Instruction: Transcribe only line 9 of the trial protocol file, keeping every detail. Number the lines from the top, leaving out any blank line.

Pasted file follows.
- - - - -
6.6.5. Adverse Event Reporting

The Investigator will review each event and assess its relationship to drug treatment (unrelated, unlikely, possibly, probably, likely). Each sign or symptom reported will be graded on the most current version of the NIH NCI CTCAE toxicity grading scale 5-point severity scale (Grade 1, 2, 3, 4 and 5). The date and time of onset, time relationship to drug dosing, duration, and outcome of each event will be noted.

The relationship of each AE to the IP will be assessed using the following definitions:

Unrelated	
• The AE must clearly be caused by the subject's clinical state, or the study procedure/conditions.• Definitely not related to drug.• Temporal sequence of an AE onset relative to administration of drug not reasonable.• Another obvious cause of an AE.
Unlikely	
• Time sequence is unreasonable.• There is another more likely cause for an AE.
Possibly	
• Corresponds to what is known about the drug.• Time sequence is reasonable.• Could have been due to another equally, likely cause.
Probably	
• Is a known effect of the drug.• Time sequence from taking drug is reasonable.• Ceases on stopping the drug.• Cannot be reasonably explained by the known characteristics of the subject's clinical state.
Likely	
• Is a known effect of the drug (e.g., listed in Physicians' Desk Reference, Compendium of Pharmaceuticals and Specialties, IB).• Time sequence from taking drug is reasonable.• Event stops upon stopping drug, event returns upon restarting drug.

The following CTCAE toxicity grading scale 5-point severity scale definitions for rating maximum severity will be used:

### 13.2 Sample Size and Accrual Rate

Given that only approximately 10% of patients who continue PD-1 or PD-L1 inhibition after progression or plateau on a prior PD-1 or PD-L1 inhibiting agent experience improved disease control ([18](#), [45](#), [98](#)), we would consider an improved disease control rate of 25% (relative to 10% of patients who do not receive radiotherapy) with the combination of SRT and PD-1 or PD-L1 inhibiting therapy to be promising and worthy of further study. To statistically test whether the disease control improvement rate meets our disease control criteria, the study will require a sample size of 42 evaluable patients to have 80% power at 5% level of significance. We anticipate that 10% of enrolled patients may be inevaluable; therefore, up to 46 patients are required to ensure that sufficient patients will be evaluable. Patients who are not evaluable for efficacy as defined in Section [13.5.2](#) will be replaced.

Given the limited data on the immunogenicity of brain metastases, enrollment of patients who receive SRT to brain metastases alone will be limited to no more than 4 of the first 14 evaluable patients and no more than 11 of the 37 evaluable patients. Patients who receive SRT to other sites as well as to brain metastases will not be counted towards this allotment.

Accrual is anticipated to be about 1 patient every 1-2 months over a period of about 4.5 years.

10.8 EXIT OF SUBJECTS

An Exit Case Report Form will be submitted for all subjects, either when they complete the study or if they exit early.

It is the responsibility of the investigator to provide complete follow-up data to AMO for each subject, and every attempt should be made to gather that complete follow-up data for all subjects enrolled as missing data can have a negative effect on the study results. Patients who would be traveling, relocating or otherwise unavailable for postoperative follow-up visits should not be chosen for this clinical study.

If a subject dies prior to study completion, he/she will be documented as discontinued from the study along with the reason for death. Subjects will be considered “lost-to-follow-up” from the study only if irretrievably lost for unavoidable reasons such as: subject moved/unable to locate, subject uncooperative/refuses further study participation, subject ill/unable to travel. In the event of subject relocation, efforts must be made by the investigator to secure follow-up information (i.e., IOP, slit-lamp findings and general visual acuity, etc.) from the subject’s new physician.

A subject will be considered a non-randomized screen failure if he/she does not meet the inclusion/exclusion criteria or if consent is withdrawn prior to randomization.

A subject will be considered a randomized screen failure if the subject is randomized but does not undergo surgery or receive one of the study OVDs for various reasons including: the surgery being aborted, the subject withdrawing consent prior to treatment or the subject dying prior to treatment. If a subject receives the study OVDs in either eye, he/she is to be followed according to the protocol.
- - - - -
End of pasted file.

• Corresponds to what is known about the drug.• Time sequence is reasonable.• Could have been due to another equally, likely cause.